Michael Bennet Bio, Age, Senetor, Net Worth, News

Michael Bennet Biography

Michael Bennet was born in New Delhi, India as Michael Farrand Bennet. He is an American businessman, lawyer, and politician who served as the senior United States Senator from Colorado since 2009.

Bennet previously worked as a managing director for the Anschutz Investment Company, chief of staff to Denver Mayor John Hickenlooper, and superintendent of Denver Public Schools.

Michael Bennet Age

Michael Bennet was born on November 28, 1964, in New Delhi, India. He is 54 years old as of 2018.

Michael Bennet Family

Michael Bennet was born in New Delhi to (father) Douglas J. Bennet who served as an aide to Chester Bowles, then the U.S. ambassador to India. and (mother) Susanne Christine (née Klejman) who is a retired elementary school librarian, who migrated to the United States with her family in 1950. His parents were from Polish Jews.

Michael Bennet Height

  • Height: 1.93 m
Michael Bennet
                            Michael Bennet Image

Michael Bennet Career

After his Doctoral degree, he worked as a law clerk and later on he served as the U.S. Deputy Attorney General in the Clinton Administration. In July 2005, Michael Bennett became the superintendent of the Denver public school system.

Michael Bennet Net Worth

Sen. Michael Bennet has an estimated net worth of between $6 million and $27 million.

Senator Michael Bennet

Michae Bennet is serving as the senior United States Senator from Colorado, a seat he has held since 2009.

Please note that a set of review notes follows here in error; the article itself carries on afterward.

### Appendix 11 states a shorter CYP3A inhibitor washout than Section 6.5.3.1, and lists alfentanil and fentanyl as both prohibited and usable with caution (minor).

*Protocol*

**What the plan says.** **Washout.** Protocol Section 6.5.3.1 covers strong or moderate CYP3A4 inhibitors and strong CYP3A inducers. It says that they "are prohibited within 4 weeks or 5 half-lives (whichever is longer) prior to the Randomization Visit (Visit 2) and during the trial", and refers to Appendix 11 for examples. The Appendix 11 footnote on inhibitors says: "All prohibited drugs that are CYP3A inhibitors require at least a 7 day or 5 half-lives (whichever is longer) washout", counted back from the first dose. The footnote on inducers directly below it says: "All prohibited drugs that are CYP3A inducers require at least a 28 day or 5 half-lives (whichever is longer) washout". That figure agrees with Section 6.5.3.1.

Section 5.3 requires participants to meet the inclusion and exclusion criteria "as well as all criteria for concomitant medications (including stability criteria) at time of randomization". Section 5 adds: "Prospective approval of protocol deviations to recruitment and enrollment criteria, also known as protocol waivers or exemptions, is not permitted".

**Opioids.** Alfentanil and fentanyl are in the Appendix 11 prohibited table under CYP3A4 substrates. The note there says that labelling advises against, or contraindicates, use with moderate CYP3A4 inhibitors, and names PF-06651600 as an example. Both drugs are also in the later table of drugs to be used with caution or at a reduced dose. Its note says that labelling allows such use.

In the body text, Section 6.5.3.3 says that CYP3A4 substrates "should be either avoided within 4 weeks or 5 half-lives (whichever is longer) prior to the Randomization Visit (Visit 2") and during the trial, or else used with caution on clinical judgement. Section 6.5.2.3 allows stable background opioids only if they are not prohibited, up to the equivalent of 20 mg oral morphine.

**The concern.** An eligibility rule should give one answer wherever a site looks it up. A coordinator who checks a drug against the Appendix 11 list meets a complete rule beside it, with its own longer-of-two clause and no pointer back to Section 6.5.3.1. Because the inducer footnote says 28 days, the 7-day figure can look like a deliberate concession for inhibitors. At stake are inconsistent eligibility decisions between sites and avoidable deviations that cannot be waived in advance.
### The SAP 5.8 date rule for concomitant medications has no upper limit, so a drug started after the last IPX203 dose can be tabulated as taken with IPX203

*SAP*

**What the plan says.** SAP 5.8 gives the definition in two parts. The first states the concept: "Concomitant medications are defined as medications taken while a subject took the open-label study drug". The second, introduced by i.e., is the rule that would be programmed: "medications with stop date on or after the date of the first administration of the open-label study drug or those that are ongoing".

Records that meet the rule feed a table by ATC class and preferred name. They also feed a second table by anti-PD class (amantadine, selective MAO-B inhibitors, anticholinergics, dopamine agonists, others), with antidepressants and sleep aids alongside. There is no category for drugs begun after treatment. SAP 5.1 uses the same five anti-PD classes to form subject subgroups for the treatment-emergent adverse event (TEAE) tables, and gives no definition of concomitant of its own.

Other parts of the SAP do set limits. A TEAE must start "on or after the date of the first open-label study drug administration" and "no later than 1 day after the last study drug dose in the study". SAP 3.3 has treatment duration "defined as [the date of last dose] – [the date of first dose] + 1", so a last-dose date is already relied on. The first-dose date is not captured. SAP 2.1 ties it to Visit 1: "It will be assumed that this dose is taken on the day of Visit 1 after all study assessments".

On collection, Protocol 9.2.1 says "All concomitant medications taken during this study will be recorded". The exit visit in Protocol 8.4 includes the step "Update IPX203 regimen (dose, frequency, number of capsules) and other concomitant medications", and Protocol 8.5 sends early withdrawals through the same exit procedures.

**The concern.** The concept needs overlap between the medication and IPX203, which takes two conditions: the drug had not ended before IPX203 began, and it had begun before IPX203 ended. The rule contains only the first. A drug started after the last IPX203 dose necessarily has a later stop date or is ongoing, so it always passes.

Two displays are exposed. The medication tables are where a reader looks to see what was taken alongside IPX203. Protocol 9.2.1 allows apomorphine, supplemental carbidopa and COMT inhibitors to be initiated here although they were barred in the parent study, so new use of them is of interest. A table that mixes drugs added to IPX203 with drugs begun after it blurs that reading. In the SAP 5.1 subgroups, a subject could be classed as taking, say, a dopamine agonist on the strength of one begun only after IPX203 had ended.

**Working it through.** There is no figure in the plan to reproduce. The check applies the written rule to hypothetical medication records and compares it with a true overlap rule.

Contact Michael Bennet

address: U.S. Senate, 458 Russell Senate Office Building, Washington, DC 205100001 ph: (202) 224-5852, fax: (202) 228-5097

Michael Bennet Email

Senator Michael Bennet (D-CO)

Contact via email: www.bennet.senate.gov

Michael Bennet Video

Michael Bennet News

Grassley reintroduces ACE Kids Act for kids on Medicaid

Published: Feb 05, 2019 07:34 PM CST

Source: www.weareiowa.com

WASHINGTON – Senator Chuck Grassley and Colorado Senator Michael Bennet have reintroduced their bipartisan bill to improve health outcomes and care coordination for children with complex medical conditions on Medicaid.

“Children with complex medical conditions have complex medical needs,” Grassley said. “And they certainly have better results when they receive coordinated health care. The ACE Kids Act would provide a system to ensure that these children under Medicaid receive exactly that kind of coordinated care.”

“Government bureaucracy is the last thing families should have to deal with when trying to find the right care for their kids,” Bennet said. “We should pass the ACE Kids Act this Congress to help families navigate the complex landscape of specialized care, especially when traveling across state lines.”

The Advancing Care for Exceptional Kids Act, or ACE Kids Act, would make it possible for health care providers to lower costs, coordinate care, and improve quality outcomes for children with complex medical conditions on Medicaid who require specialized care.

About two-thirds of the 3 million children with complex medical conditions are covered by Medicaid, representing nearly 40% of Medicaid costs for children. These children have illnesses and conditions including cancer, congenital heart disease, cystic fibrosis, Down syndrome and chronic health challenges from premature birth, which often require them to travel to another state to find treatment. The burden of coordinating this complicated care often falls on the families of the children. On average, children with complex medical needs require five to six specialists with as many as 20-30 health and allied health professionals involved in their care. The bill would help these families of children navigate the complicated health care system.

Michael Bennet, U.S. Senator From Colorado